Two remarks. After checking VD trans credentials (which are unofficial but still) I understood that question is ratehr rethorical.
Of course the dude who was able to pass PSM II and PSPO II test KNOWS that PBI are removed from the Sprint Backlog WHEN ITS NEEDED TO ADD VALUE OR MEET SPRINT GOAL and that Developers can do it, in agreement with Product owner(preferably but not mandatory)
As for Vahid Ajorloo
Scrum is guided by the Scrum guide , not by the Management Plaza.
Management Plaza can release their own version of Scrum, like SAFe did(and LESS which I respect by the way), and then we shall see which version will be more sucessfull.
Do you set a limit or standard on how many PBI can enter or exit a Sprint?
The developers need to determine how much can be done in the Sprint.
Per Scrum Guide: "Selecting how much can be completed within a Sprint may be challenging. However, the more the Developers know about their past performance, their upcoming capacity, and their Definition of Done, the more confident they will be in their Sprint forecasts"
They typically approach this by sizing the PBIs using Story Points and observing how much they were able to move to Done (based on the DoD) in the past Sprints in Story Points value (the so-called Velocity)
The other approach might be to construct PBIs in such a way that all of them are of similar size and observe how many PBIs it was possible to move to Done in the past Sprints.
If the team doesn't have past Sprints yet or there are some other limitations, such as bottlenecks in certain skills, tools, technical dept etc.. the team might be forced to do a very detailed plan for the entire Sprint to determine what can be done.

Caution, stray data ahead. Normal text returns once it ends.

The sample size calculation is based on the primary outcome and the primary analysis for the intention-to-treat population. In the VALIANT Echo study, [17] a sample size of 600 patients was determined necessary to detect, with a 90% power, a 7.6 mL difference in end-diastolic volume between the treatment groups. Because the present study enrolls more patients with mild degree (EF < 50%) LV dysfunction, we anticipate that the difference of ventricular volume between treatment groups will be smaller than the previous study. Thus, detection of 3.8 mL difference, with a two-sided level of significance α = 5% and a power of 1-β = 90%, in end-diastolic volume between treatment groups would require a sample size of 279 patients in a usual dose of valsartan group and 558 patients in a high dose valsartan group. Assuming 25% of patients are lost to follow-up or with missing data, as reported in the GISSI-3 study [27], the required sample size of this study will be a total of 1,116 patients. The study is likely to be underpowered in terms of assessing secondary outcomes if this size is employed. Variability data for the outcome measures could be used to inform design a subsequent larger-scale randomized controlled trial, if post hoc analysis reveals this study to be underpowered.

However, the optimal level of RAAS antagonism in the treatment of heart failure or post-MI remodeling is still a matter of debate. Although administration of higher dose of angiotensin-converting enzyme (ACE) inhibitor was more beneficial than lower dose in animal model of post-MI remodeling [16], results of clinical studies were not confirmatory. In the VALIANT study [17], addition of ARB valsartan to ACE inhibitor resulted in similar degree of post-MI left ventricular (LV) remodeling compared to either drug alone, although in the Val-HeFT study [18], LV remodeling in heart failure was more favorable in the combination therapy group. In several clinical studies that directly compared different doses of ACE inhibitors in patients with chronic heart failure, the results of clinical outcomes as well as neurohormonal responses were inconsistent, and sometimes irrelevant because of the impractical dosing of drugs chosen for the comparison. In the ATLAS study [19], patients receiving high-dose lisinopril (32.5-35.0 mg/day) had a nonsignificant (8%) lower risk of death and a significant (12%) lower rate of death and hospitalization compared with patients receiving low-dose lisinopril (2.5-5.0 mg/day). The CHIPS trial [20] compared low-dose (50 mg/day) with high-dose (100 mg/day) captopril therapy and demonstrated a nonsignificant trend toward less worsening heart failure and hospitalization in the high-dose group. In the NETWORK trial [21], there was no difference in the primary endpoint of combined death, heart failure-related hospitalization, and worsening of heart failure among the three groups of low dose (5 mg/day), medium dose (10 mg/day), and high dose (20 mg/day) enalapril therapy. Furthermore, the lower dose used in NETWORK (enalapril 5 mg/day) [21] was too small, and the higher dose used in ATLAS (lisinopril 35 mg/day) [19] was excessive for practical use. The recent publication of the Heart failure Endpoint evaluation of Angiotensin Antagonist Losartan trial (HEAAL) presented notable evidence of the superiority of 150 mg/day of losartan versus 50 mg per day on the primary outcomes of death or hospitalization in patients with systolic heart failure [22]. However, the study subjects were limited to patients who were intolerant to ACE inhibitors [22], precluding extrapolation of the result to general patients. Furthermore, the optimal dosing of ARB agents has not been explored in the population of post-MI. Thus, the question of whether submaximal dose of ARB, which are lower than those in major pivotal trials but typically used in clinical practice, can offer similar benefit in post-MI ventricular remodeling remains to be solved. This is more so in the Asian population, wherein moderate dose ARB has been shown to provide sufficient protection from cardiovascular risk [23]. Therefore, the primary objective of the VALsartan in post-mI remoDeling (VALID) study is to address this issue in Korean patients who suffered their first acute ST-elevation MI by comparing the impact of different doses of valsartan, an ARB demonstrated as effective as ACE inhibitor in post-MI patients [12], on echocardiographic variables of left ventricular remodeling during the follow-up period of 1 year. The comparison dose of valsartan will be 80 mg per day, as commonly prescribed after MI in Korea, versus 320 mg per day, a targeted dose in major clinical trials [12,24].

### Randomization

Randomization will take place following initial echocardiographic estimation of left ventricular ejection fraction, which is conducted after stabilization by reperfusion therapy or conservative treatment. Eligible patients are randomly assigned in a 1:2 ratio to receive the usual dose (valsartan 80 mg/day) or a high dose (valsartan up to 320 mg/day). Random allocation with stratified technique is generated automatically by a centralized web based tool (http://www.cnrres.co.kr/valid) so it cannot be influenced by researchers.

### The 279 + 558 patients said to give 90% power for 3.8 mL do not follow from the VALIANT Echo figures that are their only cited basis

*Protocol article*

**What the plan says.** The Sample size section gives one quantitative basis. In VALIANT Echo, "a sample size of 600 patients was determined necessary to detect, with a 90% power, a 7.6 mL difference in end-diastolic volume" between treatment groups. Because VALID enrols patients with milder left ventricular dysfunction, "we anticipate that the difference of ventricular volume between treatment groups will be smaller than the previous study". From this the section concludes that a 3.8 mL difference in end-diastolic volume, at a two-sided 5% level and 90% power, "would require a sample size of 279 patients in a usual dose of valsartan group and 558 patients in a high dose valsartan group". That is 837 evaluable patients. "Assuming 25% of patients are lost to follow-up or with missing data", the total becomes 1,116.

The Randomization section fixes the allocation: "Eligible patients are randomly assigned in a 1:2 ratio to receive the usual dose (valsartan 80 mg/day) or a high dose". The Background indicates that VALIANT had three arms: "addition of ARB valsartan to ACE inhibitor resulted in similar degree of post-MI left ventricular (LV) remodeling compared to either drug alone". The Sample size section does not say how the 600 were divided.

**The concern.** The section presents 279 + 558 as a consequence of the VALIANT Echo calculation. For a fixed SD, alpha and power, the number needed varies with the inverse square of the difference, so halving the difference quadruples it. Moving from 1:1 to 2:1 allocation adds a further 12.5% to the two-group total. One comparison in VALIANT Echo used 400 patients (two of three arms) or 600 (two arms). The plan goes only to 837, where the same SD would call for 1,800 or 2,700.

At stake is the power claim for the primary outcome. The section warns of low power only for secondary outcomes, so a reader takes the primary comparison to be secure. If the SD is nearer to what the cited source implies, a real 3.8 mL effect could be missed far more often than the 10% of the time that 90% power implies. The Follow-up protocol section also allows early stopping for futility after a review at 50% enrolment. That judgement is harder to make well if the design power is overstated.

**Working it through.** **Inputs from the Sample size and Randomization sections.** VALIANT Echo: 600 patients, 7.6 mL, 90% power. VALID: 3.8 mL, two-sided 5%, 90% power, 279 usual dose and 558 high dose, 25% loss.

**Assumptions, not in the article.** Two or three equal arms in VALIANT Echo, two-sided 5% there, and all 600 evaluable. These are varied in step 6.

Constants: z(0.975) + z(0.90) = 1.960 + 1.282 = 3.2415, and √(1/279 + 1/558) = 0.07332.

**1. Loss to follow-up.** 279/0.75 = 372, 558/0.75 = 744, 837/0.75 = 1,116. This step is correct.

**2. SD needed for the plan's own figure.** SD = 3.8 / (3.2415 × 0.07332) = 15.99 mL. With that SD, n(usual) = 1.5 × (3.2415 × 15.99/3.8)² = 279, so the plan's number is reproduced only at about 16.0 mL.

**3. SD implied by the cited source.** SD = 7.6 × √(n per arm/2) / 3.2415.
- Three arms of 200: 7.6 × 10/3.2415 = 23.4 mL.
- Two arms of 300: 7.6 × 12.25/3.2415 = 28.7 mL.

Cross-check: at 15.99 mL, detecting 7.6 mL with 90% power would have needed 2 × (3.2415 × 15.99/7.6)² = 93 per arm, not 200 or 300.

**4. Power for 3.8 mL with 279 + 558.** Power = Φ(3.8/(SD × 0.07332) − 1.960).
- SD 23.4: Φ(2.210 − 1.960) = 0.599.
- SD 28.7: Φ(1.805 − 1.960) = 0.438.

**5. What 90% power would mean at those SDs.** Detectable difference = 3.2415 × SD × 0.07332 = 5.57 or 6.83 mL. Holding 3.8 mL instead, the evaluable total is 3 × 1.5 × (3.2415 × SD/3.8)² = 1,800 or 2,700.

We know that the Sprint Backlog shouldn't change too much, but what is acceptable?
Here is some misunderstanding in regards to what is changing in the Sprint vs what is NOT.
"Why" (Sprint Goal) - doesn't change
"What" (the selection of the PBIs from the Product Backlog to realize the Sprint Goal) - this can change but it needs to be done with the Product Owner involved.
Per Scrum Guide - " If the work turns out to be different than they expected, they collaborate with the Product Owner to negotiate the scope of the Sprint Backlog within the Sprint without affecting the Sprint Goal"
"How" (the plan to deliver the Increment to realize the Sprint Goal ) - It is a plan. Plans do change anytime when things are not going exactly as planned (inspect and adapt). The PO doesn't need to be involved here. However, the Sprint Backlog has to be a "highly visible, real-time picture". So that everybody can see how things are progressing. Some teams plan with the granularity of each day/developer to achieve sufficient transparency for themself to be able to inspect and also for others to signal the progress as well as challenges and problems.
Even this might be not enough and in certain circumstances, the team needs to specifically inform/consult the PO or some stakeholders.